Suffering can be positive

It is understandable, of course, that we will seek to avoid suffering whenever possible. We look dimly on people who seek to impose suffering on others and regard wanting to inflict suffering on ourselves as a form of pathology. Clearly, suffering Is not something that tends to get seen in a positive light, and quite rightly so.

However, this is not to say that suffering cannot also bring positives in some ways. There are, of course, lessons that can be learned from suffering – not least in relation to how to take steps to avoid such suffering in the future. However, it is important that we approach such lessons in a balanced way. For example, if we have suffered because we have been hurt by someone we thought we could trust who has let us down, we may be tempted to draw out the lesson from this that we should not trust people in future. That sort of reaction would be understandable as a response to the pain we have experienced, but – understandable or not – it would not be a helpful lesson in the longer term, as it would simply not be practicable.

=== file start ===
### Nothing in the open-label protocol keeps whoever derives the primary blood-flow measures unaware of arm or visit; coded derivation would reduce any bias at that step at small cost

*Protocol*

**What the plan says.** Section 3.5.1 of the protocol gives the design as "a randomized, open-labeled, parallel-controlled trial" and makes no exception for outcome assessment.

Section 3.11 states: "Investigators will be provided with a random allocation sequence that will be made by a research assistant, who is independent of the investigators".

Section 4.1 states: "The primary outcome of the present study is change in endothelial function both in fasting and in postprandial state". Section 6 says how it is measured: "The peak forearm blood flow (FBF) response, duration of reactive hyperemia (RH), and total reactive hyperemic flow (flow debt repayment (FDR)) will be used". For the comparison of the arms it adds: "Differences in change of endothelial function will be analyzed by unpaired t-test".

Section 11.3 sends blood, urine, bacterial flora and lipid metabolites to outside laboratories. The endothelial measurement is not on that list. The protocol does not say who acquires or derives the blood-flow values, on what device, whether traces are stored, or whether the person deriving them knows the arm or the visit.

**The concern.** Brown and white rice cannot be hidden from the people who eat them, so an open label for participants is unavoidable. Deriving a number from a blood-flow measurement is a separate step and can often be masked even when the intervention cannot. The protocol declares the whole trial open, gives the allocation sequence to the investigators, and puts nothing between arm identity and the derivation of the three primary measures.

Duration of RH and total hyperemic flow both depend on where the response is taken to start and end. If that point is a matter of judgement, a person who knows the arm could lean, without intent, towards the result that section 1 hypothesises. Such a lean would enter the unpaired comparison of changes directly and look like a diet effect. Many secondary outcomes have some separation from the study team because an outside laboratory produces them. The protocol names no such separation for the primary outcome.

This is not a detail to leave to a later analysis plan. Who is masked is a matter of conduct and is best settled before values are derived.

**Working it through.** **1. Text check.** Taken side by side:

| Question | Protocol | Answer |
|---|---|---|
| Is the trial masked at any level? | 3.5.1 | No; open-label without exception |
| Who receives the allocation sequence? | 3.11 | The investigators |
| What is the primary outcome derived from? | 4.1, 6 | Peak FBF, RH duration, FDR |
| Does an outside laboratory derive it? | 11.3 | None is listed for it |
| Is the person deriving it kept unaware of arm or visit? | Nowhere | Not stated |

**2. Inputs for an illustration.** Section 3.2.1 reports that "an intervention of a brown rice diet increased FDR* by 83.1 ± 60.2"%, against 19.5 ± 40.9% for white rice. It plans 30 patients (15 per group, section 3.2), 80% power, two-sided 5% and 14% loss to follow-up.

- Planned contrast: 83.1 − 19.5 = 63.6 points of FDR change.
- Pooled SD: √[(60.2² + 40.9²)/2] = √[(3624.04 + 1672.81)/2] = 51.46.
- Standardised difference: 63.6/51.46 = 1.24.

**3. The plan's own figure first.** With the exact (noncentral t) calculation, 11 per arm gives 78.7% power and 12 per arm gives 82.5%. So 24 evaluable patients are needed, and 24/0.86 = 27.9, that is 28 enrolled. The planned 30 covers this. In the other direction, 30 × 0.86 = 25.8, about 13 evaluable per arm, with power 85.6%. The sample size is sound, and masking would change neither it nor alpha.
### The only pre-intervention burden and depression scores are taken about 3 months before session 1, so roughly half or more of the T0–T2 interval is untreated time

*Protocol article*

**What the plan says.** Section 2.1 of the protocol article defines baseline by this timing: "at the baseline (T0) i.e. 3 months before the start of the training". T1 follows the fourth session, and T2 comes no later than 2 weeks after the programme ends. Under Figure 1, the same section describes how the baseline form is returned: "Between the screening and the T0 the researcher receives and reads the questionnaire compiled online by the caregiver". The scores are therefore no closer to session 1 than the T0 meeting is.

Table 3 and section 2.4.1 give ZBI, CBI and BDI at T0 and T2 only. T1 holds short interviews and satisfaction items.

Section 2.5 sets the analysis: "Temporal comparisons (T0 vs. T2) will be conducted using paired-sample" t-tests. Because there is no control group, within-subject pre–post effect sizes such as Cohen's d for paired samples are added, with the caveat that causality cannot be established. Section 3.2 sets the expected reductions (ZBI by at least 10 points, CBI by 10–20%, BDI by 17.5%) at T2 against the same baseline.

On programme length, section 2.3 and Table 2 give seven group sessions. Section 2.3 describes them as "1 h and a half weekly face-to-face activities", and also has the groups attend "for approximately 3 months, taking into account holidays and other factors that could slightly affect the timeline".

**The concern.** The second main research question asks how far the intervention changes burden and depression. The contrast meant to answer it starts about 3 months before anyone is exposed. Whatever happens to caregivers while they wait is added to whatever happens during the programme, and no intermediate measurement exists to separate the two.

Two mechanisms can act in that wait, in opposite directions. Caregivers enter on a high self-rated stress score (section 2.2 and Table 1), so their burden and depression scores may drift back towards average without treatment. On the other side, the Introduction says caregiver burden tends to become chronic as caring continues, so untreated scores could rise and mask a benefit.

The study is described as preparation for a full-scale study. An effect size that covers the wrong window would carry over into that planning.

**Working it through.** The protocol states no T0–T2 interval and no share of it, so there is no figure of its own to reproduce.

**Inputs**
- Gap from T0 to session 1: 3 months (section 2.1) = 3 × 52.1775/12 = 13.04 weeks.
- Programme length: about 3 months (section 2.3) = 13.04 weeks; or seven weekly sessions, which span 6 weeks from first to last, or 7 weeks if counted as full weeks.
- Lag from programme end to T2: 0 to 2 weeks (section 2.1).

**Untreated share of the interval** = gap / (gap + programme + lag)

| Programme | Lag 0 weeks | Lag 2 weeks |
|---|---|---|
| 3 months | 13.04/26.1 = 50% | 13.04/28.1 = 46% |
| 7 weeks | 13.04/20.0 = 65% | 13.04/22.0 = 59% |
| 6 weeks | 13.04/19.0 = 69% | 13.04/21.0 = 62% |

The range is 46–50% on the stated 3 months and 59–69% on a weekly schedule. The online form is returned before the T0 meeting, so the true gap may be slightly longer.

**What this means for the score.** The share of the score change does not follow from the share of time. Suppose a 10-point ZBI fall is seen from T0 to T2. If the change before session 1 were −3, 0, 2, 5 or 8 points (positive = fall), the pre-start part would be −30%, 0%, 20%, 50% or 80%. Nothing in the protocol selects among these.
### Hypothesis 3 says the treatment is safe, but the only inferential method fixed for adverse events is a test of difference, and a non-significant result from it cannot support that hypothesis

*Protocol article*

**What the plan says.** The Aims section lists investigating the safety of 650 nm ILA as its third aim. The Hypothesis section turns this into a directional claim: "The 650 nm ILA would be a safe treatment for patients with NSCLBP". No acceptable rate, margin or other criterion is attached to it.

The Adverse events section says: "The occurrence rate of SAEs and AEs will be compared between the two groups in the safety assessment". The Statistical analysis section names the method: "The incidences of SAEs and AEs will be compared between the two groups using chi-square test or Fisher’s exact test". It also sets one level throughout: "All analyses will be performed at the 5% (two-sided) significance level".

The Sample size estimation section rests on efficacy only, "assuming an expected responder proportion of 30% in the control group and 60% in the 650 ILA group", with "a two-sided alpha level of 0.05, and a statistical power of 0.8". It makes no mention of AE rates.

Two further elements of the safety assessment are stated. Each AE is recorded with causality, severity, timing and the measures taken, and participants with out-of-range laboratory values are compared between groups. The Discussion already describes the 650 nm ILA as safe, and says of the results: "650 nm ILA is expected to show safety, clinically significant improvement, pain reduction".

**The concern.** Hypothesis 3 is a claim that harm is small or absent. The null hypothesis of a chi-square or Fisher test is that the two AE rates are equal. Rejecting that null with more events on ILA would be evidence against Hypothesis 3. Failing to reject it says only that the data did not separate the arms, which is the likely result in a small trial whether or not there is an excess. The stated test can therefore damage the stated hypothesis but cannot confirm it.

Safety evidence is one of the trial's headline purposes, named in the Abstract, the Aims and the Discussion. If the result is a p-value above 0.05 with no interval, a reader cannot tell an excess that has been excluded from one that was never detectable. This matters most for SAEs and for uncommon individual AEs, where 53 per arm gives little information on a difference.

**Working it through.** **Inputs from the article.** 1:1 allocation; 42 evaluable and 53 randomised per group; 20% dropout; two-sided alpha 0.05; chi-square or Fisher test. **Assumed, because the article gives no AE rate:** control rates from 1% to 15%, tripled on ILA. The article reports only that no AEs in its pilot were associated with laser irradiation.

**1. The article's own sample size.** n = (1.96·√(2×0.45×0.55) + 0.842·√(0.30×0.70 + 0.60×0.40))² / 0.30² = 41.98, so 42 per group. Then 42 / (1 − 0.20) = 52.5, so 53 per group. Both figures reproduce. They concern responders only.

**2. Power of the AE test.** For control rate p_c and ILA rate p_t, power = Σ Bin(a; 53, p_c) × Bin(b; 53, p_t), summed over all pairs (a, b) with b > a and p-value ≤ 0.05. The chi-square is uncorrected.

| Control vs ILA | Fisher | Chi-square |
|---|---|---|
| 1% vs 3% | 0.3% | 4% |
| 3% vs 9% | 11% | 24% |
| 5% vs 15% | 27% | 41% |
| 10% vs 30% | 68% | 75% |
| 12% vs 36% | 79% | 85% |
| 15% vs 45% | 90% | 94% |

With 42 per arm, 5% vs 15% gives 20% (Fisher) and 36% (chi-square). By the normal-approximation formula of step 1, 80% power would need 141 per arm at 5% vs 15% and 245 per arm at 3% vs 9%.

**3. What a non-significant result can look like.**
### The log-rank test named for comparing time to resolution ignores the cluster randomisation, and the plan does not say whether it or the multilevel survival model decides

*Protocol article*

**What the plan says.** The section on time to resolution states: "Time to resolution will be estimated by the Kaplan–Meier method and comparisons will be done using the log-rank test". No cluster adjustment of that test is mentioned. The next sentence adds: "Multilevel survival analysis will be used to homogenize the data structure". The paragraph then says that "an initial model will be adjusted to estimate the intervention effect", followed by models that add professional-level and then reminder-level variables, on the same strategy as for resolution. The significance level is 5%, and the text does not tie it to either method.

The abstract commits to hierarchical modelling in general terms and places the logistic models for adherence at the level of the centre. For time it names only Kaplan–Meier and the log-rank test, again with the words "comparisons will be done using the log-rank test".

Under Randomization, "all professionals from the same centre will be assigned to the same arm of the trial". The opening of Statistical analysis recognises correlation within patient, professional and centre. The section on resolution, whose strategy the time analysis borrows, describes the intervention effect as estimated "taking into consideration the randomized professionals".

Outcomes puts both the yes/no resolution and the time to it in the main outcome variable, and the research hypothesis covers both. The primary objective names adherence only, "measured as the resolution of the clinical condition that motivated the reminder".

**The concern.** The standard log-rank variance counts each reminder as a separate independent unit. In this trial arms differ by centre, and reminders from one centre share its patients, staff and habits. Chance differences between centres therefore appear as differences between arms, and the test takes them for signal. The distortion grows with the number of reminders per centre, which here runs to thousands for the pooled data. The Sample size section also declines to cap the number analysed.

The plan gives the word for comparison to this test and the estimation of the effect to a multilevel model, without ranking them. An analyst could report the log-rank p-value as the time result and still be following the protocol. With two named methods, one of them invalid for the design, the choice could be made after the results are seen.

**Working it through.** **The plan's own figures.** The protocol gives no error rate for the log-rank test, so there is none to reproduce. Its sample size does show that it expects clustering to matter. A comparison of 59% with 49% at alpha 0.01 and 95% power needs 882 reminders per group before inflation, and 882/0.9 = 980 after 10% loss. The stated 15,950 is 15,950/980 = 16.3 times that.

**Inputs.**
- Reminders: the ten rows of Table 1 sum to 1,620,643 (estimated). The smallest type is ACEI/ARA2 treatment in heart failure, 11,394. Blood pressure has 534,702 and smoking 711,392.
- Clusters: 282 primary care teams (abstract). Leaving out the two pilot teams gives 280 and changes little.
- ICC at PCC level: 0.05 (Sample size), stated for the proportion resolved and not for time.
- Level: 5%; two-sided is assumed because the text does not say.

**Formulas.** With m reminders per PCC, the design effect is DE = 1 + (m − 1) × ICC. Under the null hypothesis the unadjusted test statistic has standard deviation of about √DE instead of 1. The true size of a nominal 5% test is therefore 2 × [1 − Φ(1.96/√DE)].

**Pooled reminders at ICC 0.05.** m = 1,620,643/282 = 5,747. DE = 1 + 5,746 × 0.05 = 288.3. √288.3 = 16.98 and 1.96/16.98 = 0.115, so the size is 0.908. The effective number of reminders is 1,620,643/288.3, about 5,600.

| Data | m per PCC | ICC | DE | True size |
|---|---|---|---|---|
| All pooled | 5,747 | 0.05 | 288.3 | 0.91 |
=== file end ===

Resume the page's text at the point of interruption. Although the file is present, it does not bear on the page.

It is a heart response, whereas what we need to do by way of drawing out the lessons to be learned is to make it a response that balances head and heart. So, rather than over-reacting by saying: ‘I am not going to trust anyone ever again’, the more realistic conclusion we can come to is: ‘I am going t be very careful about who I trust in future’.

But it isn’t just by learning how to avoid future hurt that suffering can be positive. It can also help us to appreciate other positives, to tune in to what we have going for us, rather than just get bogged down in what we have going against us. To put it more figuratively, a light will shine much more brightly in a context of darkness than it would in broad daylight. Suffering provides the contrast that highlights the positives.

In these consumerist days where the potential for happiness is so often equated with purchasing power, suffering can help us be more fully aware that material goods mean relatively little in the overall scheme of things. The negativity of suffering can highlight the non-materialistic positives we have in our lives – our relationships, for example.